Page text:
In addition, the most closely that your chosen CMS can be configured to conform to your existing business model and workflow, the more likely users are to embrace it. The simplest CMS that will meet the organization's expected needs for the next five years or so may be the best from a users perspective. The vendor's reliability, lifecycle, support, size, pricing, and so forth are all important. In the end, if the users hate it, the content isn't updated or looks bad, or the content that the system generates doesn't work well for the end users of the content, the CMS may not be worth implementing.

Glenn,

You have mentioned a couple of open source solutions that are the exceptions to adding "a significant amount of overhead and complexity that primarily gets in the way for a small development team".

Could you elaborate on this? Perhaps compare these with purchased solutions. I assumed that installing extensions to open source solutions would be more complex and, at least to pay the developers at a university, require more overhead.

 

My reference was primarily to "out-of-the-box" open source software that could meet your needs with standard plug-ins, themes, and templates, etc. Some of those solutions are now quite highly evolved and well supported so they can do quite a lot without significant code-level customization. They can provide some of the features of an enterprise-level CMS with a lot less expense and complexity. There's still a need for installation and maintenance for upgrades and backup if hosted locally, but most of the interaction of site developers, content contributors, and content reviewers alike can occur at the application level and tends to be fairly user-friendly.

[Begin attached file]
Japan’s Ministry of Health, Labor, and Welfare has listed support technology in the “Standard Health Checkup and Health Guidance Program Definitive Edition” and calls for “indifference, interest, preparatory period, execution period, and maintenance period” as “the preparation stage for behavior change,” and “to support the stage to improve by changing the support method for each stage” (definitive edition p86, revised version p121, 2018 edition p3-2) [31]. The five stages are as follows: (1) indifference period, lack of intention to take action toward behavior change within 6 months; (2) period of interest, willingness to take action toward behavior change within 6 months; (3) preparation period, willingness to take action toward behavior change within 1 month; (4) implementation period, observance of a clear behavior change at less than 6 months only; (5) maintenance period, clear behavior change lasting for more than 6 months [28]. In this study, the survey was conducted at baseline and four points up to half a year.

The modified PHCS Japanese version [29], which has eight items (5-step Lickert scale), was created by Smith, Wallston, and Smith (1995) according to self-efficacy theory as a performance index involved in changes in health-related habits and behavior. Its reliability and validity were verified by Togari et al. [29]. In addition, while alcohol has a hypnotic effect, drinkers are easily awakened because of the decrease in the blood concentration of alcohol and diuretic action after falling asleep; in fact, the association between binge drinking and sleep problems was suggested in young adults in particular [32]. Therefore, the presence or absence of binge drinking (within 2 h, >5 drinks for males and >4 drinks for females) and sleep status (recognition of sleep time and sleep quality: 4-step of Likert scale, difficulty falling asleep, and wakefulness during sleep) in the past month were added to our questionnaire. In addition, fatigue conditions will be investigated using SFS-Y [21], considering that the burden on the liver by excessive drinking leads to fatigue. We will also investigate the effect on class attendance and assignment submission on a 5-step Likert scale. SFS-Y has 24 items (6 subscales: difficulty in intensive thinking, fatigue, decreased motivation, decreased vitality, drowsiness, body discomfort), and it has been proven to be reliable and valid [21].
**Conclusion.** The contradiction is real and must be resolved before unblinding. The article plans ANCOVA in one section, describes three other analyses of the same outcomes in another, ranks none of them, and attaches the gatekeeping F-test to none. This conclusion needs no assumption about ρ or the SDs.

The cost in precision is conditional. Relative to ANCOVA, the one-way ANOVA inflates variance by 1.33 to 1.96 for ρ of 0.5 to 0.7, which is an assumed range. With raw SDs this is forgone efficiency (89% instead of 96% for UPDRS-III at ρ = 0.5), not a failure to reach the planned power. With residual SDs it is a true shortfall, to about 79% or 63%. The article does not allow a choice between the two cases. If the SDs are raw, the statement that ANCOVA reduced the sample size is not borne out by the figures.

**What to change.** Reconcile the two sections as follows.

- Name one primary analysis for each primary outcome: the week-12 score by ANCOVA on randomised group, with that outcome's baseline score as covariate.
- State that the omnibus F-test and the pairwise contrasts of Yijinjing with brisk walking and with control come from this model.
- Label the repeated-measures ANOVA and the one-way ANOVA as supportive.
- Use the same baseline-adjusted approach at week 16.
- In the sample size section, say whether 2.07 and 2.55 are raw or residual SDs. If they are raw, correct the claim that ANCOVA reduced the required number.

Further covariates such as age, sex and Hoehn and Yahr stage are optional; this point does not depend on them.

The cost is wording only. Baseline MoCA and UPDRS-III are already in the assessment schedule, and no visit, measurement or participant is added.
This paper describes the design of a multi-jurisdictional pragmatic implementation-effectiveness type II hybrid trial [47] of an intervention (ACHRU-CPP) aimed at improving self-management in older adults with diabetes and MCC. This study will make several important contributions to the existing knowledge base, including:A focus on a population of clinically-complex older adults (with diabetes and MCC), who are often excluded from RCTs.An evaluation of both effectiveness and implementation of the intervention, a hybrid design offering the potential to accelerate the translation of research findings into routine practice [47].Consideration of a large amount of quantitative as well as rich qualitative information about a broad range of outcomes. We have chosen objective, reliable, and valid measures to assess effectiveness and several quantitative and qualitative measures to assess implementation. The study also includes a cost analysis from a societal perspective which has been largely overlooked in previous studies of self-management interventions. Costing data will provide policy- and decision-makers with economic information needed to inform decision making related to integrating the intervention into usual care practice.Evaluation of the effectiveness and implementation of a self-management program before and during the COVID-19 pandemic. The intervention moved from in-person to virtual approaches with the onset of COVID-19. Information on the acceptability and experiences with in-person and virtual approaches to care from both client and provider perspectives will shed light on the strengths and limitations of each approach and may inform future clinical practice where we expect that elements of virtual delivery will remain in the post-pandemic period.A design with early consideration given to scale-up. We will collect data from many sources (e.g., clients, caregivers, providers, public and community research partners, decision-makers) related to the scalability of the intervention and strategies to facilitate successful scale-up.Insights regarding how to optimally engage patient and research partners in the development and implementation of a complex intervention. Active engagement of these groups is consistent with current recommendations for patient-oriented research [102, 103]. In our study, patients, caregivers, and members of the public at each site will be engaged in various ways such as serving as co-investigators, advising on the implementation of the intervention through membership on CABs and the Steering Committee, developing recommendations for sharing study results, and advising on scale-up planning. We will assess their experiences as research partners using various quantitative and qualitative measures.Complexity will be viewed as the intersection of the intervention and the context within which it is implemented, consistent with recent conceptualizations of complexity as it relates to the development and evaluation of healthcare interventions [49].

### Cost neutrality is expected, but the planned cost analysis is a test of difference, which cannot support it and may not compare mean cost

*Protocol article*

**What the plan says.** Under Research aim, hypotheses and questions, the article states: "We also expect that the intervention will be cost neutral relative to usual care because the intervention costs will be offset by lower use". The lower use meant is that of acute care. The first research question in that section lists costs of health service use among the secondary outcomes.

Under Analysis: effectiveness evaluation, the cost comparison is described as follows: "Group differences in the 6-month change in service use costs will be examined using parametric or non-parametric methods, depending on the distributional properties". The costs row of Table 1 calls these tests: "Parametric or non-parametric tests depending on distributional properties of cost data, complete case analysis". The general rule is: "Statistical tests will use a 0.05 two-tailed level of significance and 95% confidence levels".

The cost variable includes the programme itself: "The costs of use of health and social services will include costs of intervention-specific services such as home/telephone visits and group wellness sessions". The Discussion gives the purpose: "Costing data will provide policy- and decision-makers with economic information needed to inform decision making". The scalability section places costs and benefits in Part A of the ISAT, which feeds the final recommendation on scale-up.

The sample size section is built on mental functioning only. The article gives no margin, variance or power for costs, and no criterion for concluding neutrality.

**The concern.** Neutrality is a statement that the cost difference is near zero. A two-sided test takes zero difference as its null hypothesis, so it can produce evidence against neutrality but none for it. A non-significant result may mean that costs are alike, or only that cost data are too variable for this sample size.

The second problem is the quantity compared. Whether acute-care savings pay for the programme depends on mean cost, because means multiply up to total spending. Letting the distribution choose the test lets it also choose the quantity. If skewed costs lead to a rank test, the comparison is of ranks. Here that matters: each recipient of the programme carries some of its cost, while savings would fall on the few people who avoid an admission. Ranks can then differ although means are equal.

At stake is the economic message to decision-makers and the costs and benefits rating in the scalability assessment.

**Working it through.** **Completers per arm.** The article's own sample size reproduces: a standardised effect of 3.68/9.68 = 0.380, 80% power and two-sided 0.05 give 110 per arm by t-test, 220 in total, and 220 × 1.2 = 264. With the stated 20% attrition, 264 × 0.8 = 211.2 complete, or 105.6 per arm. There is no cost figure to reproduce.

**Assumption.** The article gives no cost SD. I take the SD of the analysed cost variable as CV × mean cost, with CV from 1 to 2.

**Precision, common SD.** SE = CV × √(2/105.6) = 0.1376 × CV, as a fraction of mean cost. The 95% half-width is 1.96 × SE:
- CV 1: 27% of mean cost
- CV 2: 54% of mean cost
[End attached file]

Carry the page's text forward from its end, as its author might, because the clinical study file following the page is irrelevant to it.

If you need significant customization or unusual functionality, your choices will really need to depend on the situation. It's not necessarily harder to customize open source software. In many cases, it may be easier actually, but complex needs may point in the direction of proprietary solutions if it can be clearly demonstrated that they will meet the specific needs that outstrip easier, simpler, and less expensive solutions.